Creamy smoked salmon and dill soup

Creamy smoked salmon and dill soup

One of the ways I have kept things interesting during the post-bariatric surgery liquid diet is by using ingredients in my soups that the rest of the family were eating in their meals (it’s usually just me and hubby most of the time these days, but my mother-in-law kindly came to stay for a couple of weeks to help me out – e.g. driving me everywhere – after the surgery, and we had our eldest daughter’s 21st Birthday the middle weekend, so lots of family meals to take into account!). 

On this occasion, my family were having penne (pasta) with smoked salmon and cream, so I went with the theme 🙂

Creamy smoked salmon and dill soup

Ingredients (for 2-3 small post-bariatric surgery liquid diet meals, or one medium portion):

  • 200ml semi-skimmed milk
  • 50ml ‘fortified’ milk (make up skimmed powdered milk according to pack instructions, but using semi-skimmed milk as the liquid, instead of water).  If you are not making this soup as part of a post-bariatric surgery liquid diet, you can just use extra milk, or add a dash of cream, instead, to replicate the creamy consistency.
  • Approx. 1 tbsp of smoked salmon trimmings
  • 1 very small potato
  • A pinch of fresh dill
  • Sea salt, to taste

Method:

Peel the potato and cut it into small dice so it will cook quickly.  Place the milk, fortified milk (or cream), potato and salmon into a small saucepan and gently bring to a simmer.  Simmer gently (take care not to burn the milk) for approximately 10 minutes or until the potato is fully cooked and easy to mash with the back of a spoon. 

Turn off the heat and add a pinch of fresh dill (only the fine parts, not the stalks).  Leave to cool for 5 or so minutes. 

Place in a fine blender and blend until all ingredients have liquidised, then pour through a fine sieve to ensure there are no ‘bits’ in your soup.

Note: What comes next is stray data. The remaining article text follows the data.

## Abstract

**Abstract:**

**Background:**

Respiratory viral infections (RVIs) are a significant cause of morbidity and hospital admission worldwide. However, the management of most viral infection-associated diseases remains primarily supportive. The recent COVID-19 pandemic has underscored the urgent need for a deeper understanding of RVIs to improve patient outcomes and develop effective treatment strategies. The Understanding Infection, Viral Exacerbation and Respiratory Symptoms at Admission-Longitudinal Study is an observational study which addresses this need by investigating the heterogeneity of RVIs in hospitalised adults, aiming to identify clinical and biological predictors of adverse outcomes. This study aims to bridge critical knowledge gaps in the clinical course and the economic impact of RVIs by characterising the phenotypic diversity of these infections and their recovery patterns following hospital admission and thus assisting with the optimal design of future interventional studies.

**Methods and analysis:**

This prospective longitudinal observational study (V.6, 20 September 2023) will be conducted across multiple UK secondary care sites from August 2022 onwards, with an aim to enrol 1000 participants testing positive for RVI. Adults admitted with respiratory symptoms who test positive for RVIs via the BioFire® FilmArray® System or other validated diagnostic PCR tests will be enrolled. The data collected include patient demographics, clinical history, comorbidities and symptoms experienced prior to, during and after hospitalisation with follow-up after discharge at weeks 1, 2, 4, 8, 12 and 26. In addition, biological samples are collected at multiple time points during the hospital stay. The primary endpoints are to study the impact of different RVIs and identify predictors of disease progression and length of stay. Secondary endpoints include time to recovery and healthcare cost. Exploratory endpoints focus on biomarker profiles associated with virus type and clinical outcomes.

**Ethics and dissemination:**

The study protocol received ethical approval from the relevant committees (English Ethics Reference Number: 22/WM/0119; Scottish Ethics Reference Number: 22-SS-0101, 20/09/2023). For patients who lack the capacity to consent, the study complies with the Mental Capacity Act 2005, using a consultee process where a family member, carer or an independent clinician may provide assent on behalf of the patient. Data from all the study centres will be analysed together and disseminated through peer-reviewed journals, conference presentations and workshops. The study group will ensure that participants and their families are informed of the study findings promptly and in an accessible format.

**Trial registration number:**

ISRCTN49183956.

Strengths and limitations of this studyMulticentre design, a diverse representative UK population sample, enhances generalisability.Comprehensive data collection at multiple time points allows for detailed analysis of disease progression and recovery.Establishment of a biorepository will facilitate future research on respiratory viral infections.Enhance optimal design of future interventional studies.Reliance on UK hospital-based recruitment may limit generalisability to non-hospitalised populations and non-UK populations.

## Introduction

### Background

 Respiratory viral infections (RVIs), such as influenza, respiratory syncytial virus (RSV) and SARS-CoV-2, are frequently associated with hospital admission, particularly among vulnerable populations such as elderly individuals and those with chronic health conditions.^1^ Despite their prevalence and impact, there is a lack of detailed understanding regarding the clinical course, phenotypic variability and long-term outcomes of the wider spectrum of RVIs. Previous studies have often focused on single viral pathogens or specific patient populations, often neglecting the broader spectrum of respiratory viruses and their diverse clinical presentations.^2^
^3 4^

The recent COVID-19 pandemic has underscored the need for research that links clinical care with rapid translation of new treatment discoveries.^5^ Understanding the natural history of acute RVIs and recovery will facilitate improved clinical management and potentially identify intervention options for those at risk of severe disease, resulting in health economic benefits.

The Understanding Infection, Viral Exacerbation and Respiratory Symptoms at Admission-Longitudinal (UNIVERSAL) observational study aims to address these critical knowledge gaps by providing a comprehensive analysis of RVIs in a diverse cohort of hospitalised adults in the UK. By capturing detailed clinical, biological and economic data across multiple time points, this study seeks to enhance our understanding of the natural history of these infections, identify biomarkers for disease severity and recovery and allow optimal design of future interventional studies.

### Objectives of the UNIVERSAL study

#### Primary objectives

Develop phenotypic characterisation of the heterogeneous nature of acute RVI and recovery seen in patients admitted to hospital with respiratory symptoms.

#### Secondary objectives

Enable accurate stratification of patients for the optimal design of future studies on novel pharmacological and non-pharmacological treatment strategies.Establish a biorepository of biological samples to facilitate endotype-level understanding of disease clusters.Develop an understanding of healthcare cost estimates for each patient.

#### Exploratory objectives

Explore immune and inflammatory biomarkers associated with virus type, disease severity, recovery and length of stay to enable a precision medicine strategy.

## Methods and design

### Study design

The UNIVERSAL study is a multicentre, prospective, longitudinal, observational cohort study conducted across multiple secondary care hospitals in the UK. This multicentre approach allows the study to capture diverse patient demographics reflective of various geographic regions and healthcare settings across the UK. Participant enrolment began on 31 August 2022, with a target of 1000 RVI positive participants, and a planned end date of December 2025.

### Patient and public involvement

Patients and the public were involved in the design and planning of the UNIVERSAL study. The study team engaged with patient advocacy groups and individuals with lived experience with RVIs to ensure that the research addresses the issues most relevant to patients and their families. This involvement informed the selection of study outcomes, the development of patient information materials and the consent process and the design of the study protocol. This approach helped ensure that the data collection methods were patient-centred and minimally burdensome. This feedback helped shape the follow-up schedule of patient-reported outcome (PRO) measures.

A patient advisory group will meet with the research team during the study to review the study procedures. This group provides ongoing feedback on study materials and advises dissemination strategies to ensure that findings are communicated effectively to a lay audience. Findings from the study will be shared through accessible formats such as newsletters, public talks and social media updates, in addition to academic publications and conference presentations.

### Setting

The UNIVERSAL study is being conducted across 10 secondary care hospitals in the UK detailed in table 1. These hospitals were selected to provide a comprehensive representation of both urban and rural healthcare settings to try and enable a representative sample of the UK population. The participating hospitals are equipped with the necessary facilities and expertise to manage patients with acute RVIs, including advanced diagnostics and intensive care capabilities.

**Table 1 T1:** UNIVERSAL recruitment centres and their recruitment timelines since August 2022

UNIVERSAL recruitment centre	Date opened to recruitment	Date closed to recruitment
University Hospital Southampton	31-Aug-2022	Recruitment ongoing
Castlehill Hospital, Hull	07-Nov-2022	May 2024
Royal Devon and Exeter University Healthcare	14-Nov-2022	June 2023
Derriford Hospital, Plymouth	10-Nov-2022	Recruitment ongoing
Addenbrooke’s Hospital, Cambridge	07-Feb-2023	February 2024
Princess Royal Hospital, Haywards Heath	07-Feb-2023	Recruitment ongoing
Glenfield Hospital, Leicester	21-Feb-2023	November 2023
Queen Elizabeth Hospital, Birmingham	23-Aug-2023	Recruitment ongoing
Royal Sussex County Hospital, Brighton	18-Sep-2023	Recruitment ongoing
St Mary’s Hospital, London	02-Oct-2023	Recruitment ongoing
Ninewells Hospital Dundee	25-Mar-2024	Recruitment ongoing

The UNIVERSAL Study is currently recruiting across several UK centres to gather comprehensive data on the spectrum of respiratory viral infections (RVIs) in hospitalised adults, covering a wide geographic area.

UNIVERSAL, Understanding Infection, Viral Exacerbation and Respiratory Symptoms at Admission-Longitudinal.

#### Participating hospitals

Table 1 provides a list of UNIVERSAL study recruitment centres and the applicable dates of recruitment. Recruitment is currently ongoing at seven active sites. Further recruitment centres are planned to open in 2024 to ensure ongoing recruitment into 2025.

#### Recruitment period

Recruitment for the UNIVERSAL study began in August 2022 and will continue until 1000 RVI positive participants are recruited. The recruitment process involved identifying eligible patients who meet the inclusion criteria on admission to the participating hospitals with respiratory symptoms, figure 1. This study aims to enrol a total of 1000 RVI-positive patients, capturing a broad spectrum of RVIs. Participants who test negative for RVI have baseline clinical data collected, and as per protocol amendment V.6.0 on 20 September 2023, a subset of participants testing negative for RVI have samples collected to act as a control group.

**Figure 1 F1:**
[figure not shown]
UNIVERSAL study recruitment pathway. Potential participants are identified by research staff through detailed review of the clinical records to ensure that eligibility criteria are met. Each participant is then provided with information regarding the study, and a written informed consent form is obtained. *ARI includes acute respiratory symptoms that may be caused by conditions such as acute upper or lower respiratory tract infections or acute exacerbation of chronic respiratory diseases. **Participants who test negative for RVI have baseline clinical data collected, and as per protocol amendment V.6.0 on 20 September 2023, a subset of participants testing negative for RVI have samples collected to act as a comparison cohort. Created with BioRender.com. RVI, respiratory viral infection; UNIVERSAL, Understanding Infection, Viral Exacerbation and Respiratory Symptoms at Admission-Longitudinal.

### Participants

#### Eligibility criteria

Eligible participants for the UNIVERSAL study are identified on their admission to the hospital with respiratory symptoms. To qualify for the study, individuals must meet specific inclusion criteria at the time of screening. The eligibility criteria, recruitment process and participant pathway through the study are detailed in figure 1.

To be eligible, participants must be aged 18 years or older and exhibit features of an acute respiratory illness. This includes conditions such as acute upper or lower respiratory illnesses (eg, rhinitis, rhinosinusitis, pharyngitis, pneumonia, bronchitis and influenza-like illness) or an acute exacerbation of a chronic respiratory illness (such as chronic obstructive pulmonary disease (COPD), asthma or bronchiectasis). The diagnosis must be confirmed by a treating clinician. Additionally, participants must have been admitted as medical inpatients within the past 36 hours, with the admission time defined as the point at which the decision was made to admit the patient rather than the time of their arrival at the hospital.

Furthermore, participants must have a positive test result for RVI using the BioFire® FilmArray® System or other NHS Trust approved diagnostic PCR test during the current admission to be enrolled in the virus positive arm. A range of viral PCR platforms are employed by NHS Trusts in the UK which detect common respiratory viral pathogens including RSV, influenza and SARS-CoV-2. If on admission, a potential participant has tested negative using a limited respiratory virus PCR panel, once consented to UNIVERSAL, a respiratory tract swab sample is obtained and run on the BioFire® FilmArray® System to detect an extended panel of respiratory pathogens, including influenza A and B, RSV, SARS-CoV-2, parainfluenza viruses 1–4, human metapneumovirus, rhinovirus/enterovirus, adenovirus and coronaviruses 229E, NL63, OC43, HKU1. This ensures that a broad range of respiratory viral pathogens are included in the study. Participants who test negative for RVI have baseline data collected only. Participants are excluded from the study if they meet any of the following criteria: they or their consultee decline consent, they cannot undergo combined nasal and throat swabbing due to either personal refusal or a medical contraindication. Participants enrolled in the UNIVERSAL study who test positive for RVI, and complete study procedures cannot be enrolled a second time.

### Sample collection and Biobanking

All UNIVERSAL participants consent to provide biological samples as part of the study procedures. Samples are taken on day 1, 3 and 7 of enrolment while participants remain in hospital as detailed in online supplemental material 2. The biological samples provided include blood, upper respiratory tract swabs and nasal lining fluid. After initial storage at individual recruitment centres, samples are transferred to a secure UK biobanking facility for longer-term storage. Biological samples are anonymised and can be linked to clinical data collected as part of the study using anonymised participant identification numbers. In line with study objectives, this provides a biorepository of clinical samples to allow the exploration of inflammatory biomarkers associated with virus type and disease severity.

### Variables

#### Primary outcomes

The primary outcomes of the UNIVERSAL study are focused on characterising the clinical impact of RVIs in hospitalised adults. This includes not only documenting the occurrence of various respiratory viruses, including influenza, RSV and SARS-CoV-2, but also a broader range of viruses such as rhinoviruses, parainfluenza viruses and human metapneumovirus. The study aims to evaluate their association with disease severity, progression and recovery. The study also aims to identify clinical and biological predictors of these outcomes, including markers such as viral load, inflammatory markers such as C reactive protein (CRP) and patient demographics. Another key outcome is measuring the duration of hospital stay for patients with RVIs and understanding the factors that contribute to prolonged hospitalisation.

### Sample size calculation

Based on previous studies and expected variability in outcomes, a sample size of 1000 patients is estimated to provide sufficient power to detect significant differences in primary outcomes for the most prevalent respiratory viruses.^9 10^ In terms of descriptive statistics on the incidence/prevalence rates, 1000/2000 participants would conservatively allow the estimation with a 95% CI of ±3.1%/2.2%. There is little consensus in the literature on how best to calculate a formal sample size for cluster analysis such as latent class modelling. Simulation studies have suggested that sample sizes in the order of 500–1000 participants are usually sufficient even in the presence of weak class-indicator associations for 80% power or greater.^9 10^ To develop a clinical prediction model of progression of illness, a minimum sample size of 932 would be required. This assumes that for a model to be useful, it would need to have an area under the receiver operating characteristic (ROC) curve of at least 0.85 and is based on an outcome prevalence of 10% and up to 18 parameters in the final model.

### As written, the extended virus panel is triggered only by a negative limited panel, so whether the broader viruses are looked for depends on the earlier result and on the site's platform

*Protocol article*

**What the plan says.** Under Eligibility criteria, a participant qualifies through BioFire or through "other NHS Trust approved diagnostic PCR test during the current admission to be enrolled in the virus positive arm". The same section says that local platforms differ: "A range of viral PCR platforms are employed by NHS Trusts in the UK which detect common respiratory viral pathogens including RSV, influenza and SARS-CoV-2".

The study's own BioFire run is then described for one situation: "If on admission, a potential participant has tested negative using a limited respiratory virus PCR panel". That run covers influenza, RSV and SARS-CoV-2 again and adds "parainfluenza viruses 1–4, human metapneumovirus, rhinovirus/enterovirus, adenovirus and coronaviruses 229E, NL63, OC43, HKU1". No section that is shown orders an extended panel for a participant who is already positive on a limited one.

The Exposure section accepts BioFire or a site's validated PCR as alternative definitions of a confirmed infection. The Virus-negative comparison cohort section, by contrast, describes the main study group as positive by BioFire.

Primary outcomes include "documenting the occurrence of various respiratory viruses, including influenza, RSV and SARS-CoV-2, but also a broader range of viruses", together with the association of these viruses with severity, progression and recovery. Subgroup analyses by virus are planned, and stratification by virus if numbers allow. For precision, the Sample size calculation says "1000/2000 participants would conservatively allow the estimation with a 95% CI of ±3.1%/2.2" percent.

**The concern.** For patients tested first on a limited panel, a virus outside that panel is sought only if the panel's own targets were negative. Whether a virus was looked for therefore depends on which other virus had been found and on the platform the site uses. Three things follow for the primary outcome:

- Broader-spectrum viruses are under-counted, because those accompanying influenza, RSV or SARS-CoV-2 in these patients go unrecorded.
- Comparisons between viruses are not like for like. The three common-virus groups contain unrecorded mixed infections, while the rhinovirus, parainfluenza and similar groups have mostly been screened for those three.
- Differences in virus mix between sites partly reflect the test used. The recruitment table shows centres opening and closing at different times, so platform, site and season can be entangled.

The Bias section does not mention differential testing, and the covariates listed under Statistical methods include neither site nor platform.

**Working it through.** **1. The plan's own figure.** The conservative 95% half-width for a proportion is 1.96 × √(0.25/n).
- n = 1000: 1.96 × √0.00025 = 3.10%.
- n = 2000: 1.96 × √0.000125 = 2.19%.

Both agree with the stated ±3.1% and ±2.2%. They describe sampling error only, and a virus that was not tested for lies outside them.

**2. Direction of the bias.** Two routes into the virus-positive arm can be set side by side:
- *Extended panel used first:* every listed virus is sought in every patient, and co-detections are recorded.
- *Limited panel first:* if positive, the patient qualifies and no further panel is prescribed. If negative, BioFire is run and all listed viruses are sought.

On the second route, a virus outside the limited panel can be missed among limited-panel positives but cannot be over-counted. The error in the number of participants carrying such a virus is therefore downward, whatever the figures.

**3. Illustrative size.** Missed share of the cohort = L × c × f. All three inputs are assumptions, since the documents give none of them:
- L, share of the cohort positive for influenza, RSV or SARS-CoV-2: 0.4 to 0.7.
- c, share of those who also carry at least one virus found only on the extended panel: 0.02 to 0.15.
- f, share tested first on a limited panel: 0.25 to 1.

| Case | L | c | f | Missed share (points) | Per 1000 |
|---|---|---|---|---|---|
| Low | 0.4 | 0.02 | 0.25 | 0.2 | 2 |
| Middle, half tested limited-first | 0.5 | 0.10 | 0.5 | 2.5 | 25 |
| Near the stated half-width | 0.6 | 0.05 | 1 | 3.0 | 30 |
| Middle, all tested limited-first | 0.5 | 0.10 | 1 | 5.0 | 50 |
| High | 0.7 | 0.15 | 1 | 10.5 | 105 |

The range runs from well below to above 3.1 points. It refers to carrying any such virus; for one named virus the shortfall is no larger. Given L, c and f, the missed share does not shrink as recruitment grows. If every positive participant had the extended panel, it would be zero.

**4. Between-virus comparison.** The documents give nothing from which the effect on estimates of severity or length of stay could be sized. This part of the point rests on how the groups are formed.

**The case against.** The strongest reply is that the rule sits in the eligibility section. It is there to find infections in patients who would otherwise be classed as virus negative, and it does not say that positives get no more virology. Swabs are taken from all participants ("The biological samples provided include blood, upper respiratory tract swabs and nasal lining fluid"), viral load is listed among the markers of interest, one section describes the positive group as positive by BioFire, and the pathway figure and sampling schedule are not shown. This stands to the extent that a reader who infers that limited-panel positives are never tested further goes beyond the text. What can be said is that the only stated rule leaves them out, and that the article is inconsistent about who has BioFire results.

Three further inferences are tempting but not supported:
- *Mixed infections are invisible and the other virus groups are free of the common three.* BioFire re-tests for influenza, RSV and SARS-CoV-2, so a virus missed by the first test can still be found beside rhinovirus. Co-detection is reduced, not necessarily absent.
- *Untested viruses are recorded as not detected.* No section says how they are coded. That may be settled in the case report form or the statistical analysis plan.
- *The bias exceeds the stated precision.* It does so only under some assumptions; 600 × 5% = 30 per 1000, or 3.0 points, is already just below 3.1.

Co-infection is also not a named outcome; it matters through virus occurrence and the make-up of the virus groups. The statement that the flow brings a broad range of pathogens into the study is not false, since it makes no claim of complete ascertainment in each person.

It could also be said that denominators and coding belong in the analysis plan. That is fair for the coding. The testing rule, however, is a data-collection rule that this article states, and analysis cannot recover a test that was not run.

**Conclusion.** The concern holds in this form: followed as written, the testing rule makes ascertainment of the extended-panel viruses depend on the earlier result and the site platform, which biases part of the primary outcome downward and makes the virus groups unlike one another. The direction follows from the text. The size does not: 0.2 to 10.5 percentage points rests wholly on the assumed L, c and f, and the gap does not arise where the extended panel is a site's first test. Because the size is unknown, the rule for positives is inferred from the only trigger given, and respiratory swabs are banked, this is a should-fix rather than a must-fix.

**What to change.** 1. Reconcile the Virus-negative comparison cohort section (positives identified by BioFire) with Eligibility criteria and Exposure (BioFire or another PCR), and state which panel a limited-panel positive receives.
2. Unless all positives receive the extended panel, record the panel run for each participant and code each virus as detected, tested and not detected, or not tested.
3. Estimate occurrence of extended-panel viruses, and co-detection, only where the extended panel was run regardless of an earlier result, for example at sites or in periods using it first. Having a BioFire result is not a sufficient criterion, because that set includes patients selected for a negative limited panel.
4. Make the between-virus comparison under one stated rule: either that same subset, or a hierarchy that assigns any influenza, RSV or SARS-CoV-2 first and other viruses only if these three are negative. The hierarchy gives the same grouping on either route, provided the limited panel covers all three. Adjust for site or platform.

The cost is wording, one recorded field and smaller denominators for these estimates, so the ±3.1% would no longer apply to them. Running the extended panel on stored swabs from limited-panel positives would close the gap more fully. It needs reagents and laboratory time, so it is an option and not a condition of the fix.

Re-heat gently on the stove, serve and enjoy!

Gloriously simple, gloriously good!

Disclaimer: I am not a dietitian or medical professional.  These are simply ideas based on meals I have created to suit my own dietary needs and, as I’ve enjoyed them, I wanted to share them. If you are unsure about the suitability of any ingredients or recipes on my blog for your own requirements, please check with a health professional first. 

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Indulgent spiced cheese soup

Indulgent spiced cheese soup

This soup is a little more indulgent than my others on the post-gastric-sleeve liquid diet, but as it is full of cheese, and therefore high in protein, I allowed myself this treat, despite the higher fat content.  It is a tasty, rich soup suitable for all cheese lovers.  If you are following a post-bariatric surgery liquid diet, you may initially find this soup too rich – everyone is different, so experiment.  Obviously, under those circumstances, you’ll only be having a tiny amount, as I did!

Indulgent spiced cheese soup

Ingredients (for one very generous non-diet portion, or one generous non-diet portion and one post-bariatric surgery liquid diet portion – I made this for me and my mother-in-law and there was plenty for her):